But the French had not been the only dwellers in western America ; and, when they were gone, the colonists still saw before them clouds of dark and jealous warriors. Indeed, no sooner were the Delawares quiet in the north, than the Cherokees, who had been assisting Virginia against her foes, were roused to war by the thoughtless and cruel conduct of the frontier men, who shot several of that tribe, because they took some horses which they found running at large in the woods. The ill-feeling bred by this act was eagerly fostered by the French in Louisiana ; and, while Amherst and Wolfe were pushing the war into Canada, the frontiers of Georgia, the Carolinas, and Virginia, were writhing under the horrors of Indian invasion. This Cherokee war continued through 1760, and into 1761, but was terminated in the summer of the last-named year by Colonel Grant. We should be glad to enter somewhat at large into the events of it, as then came forward two of the most remarkable chiefs of that day, the Great Warrior, and the Little Carpenter (Attakullakulla); but our limits will not permit this, and we must refer our readers to the second volume of Thatcher's “ Indian Biography.”
Along the frontiers of Pennsylvania and northern Virginia, the old plantations had been, one by one, reoccupied since 1758, and settlers were slowly pushing further into the Indian country, and traders were once more bearing their burdens over the mountains, and finding a way into the wigwams of the natives, who rested, watching silently, but narrowly, the course of their English defenders and allies. For it was, professedly, in the character of defenders, that Braddock and Forbes had come into the West ; * and, while every British finger itched for the lands as well as the furs of the wild men, with mistaken hypocrisy they would have persuaded them that the treasure and the life of England had been given to preserve her old allies, the Six Nations, and their dependents, the Delawares and Shawanese, from French aggression. But the savages knew whom they had to deal with, and looked at every step of the cultivator with jealousy and hate.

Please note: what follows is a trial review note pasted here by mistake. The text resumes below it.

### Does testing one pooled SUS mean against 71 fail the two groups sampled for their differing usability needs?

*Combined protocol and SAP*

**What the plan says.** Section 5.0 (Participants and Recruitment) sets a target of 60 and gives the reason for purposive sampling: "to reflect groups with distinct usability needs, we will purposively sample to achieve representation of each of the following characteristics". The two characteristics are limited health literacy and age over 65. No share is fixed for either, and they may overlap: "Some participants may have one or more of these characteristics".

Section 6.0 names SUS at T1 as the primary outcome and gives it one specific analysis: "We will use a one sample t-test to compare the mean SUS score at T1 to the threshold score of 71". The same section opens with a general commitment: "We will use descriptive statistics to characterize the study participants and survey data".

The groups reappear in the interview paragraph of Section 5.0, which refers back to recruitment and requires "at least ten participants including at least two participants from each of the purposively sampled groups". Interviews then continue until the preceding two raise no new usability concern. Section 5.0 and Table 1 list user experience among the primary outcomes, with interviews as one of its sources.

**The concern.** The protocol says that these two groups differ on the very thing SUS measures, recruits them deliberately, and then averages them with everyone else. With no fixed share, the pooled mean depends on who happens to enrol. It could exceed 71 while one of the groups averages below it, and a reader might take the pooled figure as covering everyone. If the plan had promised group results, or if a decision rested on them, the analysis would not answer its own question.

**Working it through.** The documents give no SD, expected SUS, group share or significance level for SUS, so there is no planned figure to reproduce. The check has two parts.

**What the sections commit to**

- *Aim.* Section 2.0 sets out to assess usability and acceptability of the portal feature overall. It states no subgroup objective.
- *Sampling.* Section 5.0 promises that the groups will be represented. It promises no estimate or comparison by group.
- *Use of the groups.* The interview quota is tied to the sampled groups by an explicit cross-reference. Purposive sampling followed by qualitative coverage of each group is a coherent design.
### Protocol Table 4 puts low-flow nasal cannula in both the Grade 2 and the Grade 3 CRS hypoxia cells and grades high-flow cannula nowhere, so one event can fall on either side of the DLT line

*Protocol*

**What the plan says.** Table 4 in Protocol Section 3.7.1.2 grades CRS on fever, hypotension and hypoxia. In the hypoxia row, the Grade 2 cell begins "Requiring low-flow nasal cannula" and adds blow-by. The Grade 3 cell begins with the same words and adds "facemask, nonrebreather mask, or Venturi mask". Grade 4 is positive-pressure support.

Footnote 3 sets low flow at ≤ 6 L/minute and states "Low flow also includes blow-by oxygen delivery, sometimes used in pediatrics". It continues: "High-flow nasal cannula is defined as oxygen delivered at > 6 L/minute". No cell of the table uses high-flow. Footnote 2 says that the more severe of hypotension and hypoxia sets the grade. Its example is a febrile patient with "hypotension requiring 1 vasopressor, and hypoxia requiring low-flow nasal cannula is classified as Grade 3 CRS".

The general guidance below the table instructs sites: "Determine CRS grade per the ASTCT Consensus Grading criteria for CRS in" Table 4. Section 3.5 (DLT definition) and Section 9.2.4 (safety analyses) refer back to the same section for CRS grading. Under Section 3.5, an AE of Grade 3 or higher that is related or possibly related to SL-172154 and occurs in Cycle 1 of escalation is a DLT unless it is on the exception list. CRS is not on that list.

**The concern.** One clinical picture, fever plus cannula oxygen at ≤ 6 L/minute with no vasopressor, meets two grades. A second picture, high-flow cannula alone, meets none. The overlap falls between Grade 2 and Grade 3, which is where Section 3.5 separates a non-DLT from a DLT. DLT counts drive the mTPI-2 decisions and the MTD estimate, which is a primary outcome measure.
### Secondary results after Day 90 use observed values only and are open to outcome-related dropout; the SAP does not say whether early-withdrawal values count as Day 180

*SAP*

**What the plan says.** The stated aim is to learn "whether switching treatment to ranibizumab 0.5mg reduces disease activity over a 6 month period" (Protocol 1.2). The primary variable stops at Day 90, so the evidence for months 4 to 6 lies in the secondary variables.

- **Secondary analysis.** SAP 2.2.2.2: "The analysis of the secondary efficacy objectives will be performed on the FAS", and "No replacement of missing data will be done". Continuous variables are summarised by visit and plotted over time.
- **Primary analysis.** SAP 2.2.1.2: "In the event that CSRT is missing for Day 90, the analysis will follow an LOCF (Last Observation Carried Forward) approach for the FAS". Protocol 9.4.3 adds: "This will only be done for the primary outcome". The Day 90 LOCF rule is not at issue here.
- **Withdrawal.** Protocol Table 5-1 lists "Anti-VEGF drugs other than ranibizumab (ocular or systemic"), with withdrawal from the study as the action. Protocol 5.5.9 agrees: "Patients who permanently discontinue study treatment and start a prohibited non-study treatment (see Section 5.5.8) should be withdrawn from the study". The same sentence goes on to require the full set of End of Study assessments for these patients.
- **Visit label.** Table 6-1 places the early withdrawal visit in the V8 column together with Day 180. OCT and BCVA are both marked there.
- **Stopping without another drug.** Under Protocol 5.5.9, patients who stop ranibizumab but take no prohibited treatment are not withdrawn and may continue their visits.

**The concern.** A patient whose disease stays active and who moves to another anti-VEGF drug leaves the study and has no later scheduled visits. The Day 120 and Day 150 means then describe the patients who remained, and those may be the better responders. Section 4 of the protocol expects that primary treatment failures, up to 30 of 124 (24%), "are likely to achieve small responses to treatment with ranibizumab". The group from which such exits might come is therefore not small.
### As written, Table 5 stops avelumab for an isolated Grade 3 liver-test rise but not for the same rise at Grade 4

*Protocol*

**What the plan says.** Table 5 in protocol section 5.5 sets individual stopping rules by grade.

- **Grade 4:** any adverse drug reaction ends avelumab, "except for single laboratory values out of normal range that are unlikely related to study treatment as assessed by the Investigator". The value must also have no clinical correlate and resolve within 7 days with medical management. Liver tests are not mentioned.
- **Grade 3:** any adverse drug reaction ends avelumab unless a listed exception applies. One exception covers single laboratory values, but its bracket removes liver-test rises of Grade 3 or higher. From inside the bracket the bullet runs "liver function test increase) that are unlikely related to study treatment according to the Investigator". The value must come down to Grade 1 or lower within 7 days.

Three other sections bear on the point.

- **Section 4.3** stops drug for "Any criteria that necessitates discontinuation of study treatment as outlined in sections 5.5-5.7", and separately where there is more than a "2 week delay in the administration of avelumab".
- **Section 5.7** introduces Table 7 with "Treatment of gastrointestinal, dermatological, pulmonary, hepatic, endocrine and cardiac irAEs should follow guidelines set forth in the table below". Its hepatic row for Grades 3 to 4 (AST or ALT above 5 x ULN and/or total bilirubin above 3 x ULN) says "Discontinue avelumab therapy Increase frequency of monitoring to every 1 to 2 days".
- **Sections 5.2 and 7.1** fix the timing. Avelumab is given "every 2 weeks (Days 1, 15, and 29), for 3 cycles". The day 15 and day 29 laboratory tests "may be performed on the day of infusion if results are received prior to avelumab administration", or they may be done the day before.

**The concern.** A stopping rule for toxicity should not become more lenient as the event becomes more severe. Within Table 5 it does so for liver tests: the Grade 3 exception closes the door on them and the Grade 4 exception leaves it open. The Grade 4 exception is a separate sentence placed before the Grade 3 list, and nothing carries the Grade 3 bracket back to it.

* Sparks's Franklin, Vol. IV. p. 328. - Post's Journals show how full of jealousy the Indians were ; see there also Forbes's letter, sent by him.
In 1760, the Ohio Company once more prepared to pursue their old plan, and sent to England for such orders and instructions to the Virginia government as would enable them to do so.* During the summer of that year, also, General Monkton, by a treaty at Fort Pitt, obtained leave to build posts within the wild lands, each post having ground enough about it whereon to raise corn and vegetables for the use of the garrison. f Nor, if we can credit one writer, were the settlements of the Ohio Company, and the forts, the only inroads upon the hunting-grounds of the savages ; for he says, that in 1757, by the books of the Secretary of Virginia, three millions of acres had been granted west of the mountains. Indeed, we know that in 1758 she tried by law to encourage settlements in the West; and the report of John Blair, Clerk of the Virginia Council, in 1768 or 1769, states, that most of the grants beyond the mountains were made before August, 1754. At any rate, it is clear that the Indians early began to murmur; for, in 1762, Bouquet issued his proclamation from Fort Pitt, saying that the treaty of Easton, in 1758, secured to the red men all lands west of the mountains as hunting-grounds; wherefore he forbids all settlements, and orders the arrest of the traders and settlers who were spreading discontent and fear among the Ohio Indians. S